The extraction of bitumen from the Athabasca Oil Sands of Alberta, produces large volumes of tailings and process-affected waters (OSPW) that are stored on the operators’ leases before they are reclaimed. Reclamation of the fluid tailings components of the OSPW proposes to utilize end pit lakes (EPLs) where the OSPW is isolated by a water cap in which a lake system will develop. In order to be deemed successful, this lake must be capable of supporting a fish population. However, until the lake is commissioned and allowed to undergo natural bioremediation processes over time, it is difficult to predict how various fish populations will perform with chronic exposure to OSPW. Aspects of toxicity to biota, including fish, will be part of the evaluation of this technique. Through the use of established fish cell-lines, but more importantly new cell-lines developed from native fish to the oil sands region, an economical and non-lethal bioassay is being developed and validated to support reclamation planning. This tool will aid in designing the continuous monitoring programs which will be implemented in the full-scale EPLs. Use of experimental ponds/lakes containing OSPW provides a range of water quality for testing the suitability of this in vitro cell-line approach. Because of the scale and species selectivity, such testing could circumvent the need for transporting and testing using currently available fish bioassays. The fish cell line approach could lead to a prediction of fish survival and success in a range of OSPW impacted aquatic systems without the need to perform fish lethality tests. With the fish in vitro approach, predicting performance capability within aquatic reclamation habitats and impacts of OSPW (runoff, seepage, groundwaters) to fish habitats in receiving aquatic systems (local streams, Athabasca River) could be accomplished without the need to sacrifice of large numbers of test animals. Towards this goal, the present work evaluates the sensitivity of fish cell line bioassays and end-points to detect toxicity of oils sands chemicals such as naphthenic acids (NAs), polycyclic aromatic hydrocarbons (PAHs), surfactants and salts that have been shown to be the main toxic components of OSPW. Additionally, direct testing of OSPW samples on fish cells, by mixing the test waters with media salts and adding directly to the cells in culture without prior extraction procedures, and an innovative triple-cell-line assay for increased sensitivity of chemical exposures will be presented.
Bryan Sansom, University of Waterloo, Department of Biology and Wilfrid Laurier University, Waterloo, ON, CANADA. In Vitro Cellular and Developmental Biology, 45:S45-46, 2009
2009 JOHN S. SONG AWARD AND STUDENT TRAVEL AWARD
Development of Procedures For Medium- and Long-term Storage of Coast Redwood (Sequoia sempervirens)
Sequoia sempervirens is a conifer tree, belonging to the genus Sequoia. The lumber, valued for light weight and resistance to decay, makes the tree one of the most valuable timber species. However, urbanisation, fires and storms give rise to the loss of this valuable germplasm. Today, biotechnological approaches offer a powerful alternative for safe storage of such genetic resources. Among these, ‘slow growth storage’ enables the storage of plant germplasm from several months to several years (medium-term storage) by reducing the growth rate of in vitro cultures in modified conditions. Cryopreservation, i.e. storage of plant germplasm at ultra-low temperatures (e.g. in liquid nitrogen at -196°C), where the biological reactions in the cells are hampered, makes available the storage of plant material for theoretically unlimited periods of time (long-term storage). Present study investigated the possibility of applying slow growth storage and cryopreservation to S. sempervirens. Former was achieved by maintaining encapsulated buds (in 3% Na-alginate solution) and in vitro shoot cultures at 4ºC, in darkness on four different media compositions (MS + 1mg/l BA, MS 0, QL + 1mg/l BA, QL 0) for 3-15 months, while latter was performed by pre-culturing the buds on sucrose-rich medium (0.12, 0.25 or 0.5 M for 24, 48 or 72 h), osmoprotection of the samples by PVS2 (15-120 min at 0°C) on aluminum foil strips (droplet freezing method) and direct immersion in liquid nitrogen. After at least 1 h of storage in liquid nitrogen, frozen samples were thawed by incubating them rapidly in 1.2 M sucrose solution and transferred to the recovery medium (QL + 20 gr/l activated charcoal). Outcomings of the study revealed the possibility of conserving in vitro shoot cultures at 4ºC and in darkness for a minimum of nine months without losing growth potential. As regards cryopreservation, optimizing pre-culture conditions previous to storage in liquid nitrogen and using droplet freezing approach for the induction of osmoprotection led to a satisfactory long-term storage of the buds with high post-thaw recovery rates.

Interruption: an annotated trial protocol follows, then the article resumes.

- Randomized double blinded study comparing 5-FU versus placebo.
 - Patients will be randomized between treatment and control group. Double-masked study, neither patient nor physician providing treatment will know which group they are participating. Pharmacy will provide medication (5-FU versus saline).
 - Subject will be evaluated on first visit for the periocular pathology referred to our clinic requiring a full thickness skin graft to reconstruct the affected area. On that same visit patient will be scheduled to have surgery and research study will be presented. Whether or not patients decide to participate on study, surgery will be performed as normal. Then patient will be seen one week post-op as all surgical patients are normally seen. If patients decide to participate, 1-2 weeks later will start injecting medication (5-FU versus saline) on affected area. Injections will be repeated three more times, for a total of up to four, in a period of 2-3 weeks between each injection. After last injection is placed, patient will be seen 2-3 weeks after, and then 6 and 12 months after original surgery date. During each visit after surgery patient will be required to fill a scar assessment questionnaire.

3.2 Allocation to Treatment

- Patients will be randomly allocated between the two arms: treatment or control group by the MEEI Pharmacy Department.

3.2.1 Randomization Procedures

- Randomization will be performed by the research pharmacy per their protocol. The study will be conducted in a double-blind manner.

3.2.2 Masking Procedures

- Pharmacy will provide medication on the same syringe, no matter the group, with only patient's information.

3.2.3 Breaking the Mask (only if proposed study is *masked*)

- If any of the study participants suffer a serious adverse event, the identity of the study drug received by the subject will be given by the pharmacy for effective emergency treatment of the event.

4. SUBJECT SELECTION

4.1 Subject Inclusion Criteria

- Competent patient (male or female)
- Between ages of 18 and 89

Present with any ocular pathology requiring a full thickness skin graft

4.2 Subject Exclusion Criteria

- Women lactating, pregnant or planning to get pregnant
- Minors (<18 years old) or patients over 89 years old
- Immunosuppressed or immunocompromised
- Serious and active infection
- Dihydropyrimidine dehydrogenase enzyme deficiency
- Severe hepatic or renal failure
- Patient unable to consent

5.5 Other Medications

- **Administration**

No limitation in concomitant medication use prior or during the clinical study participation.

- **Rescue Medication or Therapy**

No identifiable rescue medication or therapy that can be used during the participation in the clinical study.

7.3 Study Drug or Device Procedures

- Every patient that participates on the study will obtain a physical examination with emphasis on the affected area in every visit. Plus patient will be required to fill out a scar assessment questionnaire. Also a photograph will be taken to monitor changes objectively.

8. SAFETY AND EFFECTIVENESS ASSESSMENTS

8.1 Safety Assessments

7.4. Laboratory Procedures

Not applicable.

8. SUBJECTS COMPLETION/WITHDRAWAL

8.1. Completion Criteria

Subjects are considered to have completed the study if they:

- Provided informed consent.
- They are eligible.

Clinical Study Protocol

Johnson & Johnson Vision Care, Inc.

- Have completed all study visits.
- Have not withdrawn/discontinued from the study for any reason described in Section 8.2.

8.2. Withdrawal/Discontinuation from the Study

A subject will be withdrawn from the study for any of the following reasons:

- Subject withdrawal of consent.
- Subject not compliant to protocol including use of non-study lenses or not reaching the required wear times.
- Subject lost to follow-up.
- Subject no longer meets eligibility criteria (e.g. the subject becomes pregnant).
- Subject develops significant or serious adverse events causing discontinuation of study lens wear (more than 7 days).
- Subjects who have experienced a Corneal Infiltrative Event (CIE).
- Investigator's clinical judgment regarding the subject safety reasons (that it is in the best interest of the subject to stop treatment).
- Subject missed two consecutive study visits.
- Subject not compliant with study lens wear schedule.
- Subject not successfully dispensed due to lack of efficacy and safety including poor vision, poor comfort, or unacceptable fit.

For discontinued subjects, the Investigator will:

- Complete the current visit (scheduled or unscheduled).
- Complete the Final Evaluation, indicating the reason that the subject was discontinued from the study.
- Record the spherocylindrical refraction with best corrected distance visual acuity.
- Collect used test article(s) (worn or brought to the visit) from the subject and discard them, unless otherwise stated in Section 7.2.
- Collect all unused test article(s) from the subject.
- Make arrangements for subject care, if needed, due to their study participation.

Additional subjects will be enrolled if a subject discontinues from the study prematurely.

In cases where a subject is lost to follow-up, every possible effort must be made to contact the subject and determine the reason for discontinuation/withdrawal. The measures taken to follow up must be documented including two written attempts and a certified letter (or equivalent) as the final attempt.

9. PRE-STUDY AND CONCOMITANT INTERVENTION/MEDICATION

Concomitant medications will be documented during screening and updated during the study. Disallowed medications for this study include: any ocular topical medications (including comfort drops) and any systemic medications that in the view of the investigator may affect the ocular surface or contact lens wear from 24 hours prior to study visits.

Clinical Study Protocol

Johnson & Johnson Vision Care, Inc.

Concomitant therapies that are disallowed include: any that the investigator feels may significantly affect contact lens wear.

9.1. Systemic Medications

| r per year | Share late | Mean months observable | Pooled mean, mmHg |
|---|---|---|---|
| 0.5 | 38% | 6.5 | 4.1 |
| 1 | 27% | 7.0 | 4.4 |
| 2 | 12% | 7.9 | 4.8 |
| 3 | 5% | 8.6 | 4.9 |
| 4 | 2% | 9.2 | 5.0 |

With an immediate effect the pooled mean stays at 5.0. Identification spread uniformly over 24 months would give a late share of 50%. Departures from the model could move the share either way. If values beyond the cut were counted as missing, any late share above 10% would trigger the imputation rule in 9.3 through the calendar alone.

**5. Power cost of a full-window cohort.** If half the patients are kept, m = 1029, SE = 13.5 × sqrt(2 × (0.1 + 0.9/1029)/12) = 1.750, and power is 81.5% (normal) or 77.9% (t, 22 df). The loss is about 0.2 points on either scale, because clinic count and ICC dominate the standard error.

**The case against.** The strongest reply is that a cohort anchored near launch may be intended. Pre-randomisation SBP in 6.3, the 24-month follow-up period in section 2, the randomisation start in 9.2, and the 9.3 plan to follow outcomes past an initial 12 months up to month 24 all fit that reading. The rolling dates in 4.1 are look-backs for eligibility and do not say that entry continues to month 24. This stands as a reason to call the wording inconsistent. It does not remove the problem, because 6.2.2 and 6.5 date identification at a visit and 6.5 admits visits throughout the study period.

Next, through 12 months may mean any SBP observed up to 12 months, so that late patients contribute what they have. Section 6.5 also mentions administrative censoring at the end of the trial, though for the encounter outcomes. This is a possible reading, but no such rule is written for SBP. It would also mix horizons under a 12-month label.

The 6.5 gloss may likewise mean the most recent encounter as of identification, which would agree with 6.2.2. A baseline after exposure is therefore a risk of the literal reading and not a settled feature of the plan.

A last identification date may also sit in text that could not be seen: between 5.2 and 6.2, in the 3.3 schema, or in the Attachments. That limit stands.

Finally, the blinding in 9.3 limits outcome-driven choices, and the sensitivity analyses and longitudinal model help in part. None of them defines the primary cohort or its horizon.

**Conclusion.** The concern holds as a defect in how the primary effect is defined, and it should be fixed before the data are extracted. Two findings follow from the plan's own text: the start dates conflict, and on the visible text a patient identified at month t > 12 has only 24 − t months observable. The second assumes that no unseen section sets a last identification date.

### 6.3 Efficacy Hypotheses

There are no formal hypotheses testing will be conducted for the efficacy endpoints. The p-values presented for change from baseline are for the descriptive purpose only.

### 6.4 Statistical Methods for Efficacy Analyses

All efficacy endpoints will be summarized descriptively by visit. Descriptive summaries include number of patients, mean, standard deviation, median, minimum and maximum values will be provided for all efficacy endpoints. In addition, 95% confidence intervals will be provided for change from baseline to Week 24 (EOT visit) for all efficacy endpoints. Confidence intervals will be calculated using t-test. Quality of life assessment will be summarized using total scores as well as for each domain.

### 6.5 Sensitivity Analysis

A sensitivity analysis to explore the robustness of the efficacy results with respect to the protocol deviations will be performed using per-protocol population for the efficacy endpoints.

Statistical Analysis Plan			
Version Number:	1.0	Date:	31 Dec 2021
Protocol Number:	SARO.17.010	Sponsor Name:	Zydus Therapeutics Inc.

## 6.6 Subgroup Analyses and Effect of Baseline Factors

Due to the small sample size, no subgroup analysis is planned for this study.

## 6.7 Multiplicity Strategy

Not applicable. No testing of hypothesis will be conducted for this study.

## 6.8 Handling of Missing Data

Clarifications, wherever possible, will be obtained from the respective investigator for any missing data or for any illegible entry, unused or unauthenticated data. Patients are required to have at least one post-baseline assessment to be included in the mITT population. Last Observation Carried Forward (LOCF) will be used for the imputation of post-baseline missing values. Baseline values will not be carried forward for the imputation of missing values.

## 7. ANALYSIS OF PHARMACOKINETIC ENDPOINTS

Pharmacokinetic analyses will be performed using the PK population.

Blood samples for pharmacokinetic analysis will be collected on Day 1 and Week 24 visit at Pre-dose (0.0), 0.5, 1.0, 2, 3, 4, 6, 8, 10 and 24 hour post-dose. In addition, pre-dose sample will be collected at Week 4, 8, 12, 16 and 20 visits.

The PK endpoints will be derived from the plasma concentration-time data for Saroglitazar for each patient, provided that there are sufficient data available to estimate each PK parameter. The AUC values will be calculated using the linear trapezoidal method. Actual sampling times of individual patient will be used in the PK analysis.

Emrah Kirdok, Gebze Institute of Technology, Department of Biology, Istanbul cad., no: 101, 41400 Gebze, (Kocaeli), TURKEY. In Vitro Cellular and Developmental Biology, 45:S65-66, 2009